A group of researchers from Russia and the U.K. have discovered that electron chirality in graphene impacts current flow. The team’s paper, which was published in the journal Nature Physics, explains how the group detected and measured the impact of chirality in graphene. The researchers suggests that this discovery could lead to better tunneling electronic devices and new chiralitic electronics.
“Electrons and other particles have a property that is called chirality, where they exist as being either left or right-handed. In addition, when they exist in an electronic state, it can also be defined as chiral,” according to Phys.org.
“In this new experiment, the researchers found that the chirality of electrons can have an impact on current flow—they made this discovery by creating a small testing material made of a sheet of four atom thick boron nitride placed between two sheets of graphene. This setup allowed for creating a very controllable type of current flow—when voltage was applied to one of the sheets of graphene, it tunneled its way through the boron nitride to the other graphene sheet where it could be removed. That allowed for noting the right or left-handedness of the electrons as they tunneled through the borone nitride sheet and the states they ended up in. The researchers note that right-handed electrons tended to prefer to make it to right-hand states and vice-versa for the left-handed electrons,” according to Phys.org.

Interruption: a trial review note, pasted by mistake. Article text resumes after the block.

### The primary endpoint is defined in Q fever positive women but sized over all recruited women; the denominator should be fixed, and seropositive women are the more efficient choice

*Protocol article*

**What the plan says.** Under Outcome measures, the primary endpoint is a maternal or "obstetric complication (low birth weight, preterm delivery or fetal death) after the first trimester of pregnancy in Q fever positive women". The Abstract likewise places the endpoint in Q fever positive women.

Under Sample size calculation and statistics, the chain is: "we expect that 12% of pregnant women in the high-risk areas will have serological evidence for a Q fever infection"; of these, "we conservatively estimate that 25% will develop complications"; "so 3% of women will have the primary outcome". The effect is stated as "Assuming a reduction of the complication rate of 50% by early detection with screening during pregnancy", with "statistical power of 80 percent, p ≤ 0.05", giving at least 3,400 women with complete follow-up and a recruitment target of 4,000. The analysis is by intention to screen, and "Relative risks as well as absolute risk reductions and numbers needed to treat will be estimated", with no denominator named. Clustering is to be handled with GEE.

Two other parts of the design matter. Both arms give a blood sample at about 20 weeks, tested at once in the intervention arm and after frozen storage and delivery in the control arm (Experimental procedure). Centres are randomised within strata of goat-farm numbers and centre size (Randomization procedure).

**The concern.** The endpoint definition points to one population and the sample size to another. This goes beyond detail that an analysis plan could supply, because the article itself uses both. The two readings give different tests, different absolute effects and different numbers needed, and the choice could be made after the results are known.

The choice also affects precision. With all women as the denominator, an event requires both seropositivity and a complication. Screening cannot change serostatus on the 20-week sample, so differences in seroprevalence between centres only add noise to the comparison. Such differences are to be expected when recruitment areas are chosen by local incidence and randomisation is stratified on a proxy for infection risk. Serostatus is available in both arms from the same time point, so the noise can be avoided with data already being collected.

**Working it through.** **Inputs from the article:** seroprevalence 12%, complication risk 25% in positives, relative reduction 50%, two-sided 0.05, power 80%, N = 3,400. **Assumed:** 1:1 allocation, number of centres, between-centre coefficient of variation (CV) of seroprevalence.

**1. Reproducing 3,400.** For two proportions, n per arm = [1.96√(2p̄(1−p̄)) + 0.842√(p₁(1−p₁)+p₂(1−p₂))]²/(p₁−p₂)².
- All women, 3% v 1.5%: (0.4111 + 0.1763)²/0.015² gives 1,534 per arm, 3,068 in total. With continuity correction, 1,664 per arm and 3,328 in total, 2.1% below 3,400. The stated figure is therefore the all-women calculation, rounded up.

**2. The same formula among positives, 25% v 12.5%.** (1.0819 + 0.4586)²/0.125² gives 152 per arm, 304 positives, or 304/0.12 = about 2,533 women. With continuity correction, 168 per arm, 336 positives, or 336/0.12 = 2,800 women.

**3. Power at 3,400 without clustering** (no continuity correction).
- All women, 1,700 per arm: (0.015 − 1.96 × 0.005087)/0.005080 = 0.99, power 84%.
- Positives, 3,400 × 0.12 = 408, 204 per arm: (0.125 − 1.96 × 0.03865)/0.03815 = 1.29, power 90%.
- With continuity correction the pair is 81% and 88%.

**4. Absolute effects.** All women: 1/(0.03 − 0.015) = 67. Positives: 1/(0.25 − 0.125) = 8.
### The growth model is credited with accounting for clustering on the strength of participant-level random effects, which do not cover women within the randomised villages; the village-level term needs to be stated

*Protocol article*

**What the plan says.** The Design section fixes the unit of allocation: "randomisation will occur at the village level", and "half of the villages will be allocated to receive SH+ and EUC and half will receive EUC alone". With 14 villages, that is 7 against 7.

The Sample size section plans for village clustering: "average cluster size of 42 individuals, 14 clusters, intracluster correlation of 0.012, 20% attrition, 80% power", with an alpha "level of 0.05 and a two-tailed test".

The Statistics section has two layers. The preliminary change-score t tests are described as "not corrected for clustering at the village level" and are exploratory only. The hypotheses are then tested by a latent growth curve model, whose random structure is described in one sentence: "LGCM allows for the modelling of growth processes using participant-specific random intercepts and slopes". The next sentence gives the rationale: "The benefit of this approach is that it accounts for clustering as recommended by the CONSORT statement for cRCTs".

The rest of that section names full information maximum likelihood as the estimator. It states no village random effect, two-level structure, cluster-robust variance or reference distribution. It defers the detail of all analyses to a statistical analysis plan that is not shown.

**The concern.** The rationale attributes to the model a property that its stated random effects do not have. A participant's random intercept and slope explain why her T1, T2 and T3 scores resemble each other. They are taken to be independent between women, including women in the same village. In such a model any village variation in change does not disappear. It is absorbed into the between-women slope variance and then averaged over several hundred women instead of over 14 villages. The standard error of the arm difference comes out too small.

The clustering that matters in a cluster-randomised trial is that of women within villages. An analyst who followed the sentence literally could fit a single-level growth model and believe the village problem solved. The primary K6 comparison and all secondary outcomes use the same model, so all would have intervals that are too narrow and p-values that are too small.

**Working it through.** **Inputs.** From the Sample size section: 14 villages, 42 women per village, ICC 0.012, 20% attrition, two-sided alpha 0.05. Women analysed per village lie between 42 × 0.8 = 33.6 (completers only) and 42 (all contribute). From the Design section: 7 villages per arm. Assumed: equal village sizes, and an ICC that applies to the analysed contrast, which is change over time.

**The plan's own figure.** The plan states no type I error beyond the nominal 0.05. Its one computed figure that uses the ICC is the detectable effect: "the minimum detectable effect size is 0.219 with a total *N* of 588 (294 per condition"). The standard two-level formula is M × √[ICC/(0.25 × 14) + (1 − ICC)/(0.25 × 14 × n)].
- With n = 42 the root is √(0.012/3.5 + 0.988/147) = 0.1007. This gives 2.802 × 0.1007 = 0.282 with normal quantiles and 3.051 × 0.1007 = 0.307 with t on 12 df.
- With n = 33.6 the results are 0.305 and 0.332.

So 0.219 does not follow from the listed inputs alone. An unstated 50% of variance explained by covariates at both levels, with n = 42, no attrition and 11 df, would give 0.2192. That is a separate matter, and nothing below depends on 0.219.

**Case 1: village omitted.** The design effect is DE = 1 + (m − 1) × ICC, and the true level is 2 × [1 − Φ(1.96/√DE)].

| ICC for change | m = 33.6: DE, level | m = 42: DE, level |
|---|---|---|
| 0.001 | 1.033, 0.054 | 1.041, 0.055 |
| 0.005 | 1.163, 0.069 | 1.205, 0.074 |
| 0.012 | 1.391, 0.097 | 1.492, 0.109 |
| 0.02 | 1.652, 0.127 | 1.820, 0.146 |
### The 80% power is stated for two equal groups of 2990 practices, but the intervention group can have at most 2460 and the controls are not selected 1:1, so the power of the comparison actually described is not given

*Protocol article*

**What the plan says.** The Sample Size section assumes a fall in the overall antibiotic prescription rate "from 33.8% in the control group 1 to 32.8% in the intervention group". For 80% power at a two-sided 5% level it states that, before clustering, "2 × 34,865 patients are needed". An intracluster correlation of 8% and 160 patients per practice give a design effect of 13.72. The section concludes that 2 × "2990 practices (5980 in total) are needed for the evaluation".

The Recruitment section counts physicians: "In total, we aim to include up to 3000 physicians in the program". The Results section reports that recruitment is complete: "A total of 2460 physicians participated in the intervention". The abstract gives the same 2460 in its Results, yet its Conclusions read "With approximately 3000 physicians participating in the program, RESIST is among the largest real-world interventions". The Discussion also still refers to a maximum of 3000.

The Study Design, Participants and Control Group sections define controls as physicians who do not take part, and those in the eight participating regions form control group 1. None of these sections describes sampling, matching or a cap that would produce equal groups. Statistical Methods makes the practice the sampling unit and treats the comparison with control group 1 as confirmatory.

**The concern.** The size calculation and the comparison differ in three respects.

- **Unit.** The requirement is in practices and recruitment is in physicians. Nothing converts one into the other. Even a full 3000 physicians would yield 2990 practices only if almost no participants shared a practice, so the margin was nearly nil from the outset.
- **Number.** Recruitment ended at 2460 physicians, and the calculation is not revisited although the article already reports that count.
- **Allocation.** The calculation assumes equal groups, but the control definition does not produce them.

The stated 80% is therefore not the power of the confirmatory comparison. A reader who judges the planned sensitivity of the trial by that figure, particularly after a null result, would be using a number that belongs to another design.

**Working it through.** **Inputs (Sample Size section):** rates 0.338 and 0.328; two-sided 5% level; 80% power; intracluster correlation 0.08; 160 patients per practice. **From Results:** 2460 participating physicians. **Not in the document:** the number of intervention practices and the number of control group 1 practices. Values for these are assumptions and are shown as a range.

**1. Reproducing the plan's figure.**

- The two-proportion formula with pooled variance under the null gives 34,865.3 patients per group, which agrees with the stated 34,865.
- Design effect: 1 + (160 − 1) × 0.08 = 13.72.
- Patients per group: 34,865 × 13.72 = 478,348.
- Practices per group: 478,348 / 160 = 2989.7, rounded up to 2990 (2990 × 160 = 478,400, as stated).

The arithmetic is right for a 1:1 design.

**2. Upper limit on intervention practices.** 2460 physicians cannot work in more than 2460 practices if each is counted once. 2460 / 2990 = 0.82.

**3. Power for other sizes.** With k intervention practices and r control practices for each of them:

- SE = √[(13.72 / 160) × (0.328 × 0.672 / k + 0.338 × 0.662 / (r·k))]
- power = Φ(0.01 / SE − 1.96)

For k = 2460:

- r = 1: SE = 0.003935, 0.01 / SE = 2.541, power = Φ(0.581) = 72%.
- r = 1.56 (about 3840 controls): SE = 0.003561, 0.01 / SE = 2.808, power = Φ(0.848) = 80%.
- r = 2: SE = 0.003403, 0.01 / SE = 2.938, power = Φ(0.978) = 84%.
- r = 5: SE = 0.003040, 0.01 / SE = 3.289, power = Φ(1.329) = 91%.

The team was able to see the chirality of the tunneling electrons by applying voltage. They were able to measure the impact on current flow and also found that when a magnetic field is applied at a ninety degrees angle to the material, they can measure the impact even better.
“Doing so served to quantize the motion of the electron, which showed up on a measuring device as energy levels that were unequally spaced apart—a ladder effect. Doing so allowed them to demonstrate that spin, energy and momentum were all conserved in the tunneling process, as was their chirality,” researchers noted.
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